Kopachi, Ukraine. Of all the village monuments in the Zone, this one at Kopachi is perhaps the most visited today. The village itself was located close to the power plant, and due to high levels of contamination it was largely bulldozed and buried following the disaster. The village kindergarten remains though, and has long been a popular stop on Chernobyl tours. This monument stands immediately outside the kindergarten. The inscription beneath the central statue reads: “Eternal glory to the heroes who fell in the battles for the freedom and independence of our Homeland.”
The blocks positioned to the left and right of the main list of names read: “No one is forgotten, nothing is forgotten,” and: “Eternal memory for those who saved the fatherland from fascism.” On the main memorial panel, the list of names is divided into two columns: for residents of Kopachi who died in other battles of the war, and for Soviet soldiers who died during the 1943 liberation of Kopachi.
Kotsiubynske, Ukraine. This unusual monument marks the site where two Soviet airmen were downed in combat. “Here on 3 October 1943, while performing a combat mission, the crew of the 59th Guards Air Regiment was killed – the pilot Junior Lieutenant A. I. Pryadko, born in 1922, and flying gunner Junior Sergeant A. N. Dudko, born in 1922.” A further inscriptions adds: “Glory to the heroes who died in the battles for the Soviet Homeland.”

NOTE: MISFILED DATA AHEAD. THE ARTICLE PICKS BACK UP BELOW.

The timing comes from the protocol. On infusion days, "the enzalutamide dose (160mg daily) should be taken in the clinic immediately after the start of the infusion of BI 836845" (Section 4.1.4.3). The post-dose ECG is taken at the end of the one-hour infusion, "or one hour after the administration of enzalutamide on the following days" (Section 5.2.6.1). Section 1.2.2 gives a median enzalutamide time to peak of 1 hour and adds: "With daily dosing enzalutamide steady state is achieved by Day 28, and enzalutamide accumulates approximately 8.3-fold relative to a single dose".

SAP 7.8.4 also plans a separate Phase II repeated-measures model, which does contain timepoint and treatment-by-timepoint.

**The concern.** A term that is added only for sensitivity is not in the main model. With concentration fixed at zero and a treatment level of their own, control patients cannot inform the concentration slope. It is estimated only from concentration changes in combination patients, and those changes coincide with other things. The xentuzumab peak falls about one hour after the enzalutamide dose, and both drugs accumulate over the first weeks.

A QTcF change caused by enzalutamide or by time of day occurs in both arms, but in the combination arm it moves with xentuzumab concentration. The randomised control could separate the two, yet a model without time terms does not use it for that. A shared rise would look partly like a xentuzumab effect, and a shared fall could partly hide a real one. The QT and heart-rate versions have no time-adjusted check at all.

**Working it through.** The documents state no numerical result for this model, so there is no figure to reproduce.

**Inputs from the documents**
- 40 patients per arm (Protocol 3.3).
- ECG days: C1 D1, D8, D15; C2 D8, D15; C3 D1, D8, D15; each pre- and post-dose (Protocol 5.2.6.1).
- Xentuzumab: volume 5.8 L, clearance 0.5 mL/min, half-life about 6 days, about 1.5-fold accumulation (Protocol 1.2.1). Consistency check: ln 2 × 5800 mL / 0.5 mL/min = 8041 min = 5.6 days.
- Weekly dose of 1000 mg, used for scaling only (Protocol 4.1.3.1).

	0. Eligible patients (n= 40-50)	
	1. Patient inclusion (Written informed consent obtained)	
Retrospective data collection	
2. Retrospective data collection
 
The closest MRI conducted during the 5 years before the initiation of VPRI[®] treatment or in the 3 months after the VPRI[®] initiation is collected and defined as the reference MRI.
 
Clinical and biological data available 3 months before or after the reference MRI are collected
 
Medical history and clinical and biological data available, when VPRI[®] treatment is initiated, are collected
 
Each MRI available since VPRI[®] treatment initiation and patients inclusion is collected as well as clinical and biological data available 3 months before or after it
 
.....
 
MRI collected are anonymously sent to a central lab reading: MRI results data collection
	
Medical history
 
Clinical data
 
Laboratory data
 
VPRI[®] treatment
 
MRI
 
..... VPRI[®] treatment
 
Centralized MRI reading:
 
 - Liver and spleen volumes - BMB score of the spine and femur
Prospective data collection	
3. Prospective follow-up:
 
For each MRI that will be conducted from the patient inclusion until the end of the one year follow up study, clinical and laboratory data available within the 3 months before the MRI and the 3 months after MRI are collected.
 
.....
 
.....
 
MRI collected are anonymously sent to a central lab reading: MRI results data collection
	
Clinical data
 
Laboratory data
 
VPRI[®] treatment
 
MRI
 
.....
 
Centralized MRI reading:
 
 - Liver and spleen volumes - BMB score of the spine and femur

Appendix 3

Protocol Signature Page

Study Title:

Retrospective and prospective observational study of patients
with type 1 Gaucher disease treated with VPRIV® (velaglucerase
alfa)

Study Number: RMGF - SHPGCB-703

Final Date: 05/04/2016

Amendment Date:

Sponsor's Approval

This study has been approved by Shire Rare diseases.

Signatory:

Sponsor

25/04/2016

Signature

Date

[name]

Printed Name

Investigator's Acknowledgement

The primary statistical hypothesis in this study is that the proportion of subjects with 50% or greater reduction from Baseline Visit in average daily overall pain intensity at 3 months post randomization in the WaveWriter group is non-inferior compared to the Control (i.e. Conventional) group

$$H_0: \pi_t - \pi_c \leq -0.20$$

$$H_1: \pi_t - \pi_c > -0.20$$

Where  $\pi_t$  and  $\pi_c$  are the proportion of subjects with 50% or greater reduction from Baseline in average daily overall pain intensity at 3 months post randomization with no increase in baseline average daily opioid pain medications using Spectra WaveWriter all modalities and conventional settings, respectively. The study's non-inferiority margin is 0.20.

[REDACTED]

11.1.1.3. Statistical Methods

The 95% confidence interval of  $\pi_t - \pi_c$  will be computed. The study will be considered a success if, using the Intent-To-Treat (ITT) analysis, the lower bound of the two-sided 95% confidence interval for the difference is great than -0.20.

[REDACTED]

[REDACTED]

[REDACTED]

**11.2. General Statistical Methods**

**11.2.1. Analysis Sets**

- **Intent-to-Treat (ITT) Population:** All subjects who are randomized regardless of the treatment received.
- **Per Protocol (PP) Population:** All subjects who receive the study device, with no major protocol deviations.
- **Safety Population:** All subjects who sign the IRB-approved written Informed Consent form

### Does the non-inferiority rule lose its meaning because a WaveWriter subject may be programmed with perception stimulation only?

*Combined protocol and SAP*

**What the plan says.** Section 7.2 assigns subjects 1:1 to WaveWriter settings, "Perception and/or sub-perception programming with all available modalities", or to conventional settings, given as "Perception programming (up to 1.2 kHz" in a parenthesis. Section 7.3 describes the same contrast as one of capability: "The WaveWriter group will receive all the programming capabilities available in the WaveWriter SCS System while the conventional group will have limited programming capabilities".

Kupovate, Ukraine. In the village cemetery, this monument to the Great Patriotic War has an inscription that reads: “Eternal glory to the soldiers who perished for the freedom and independence of our Homeland. 1941–1945.”
Ladyzhychi, Ukraine. The village of Ladyzhychi was held by a Nazi garrison during the war, but the local ‘Stalin’ partisan unit made numerous attempts to liberate it. In 1943, the Soviet Red Army arrived in force and defeated the Nazis at Ladyzhychi, though 72 Soviet soldiers were killed in the conflict. This monument was created in 1963. The statue of a soldier, measuring 2.5 metres, has since disappeared – leaving only the pedestal on which it stood. Here (in Russian) appear the words: “Eternal glory to the soldiers who died for the freedom and independence of our Homeland. 1941-1945.”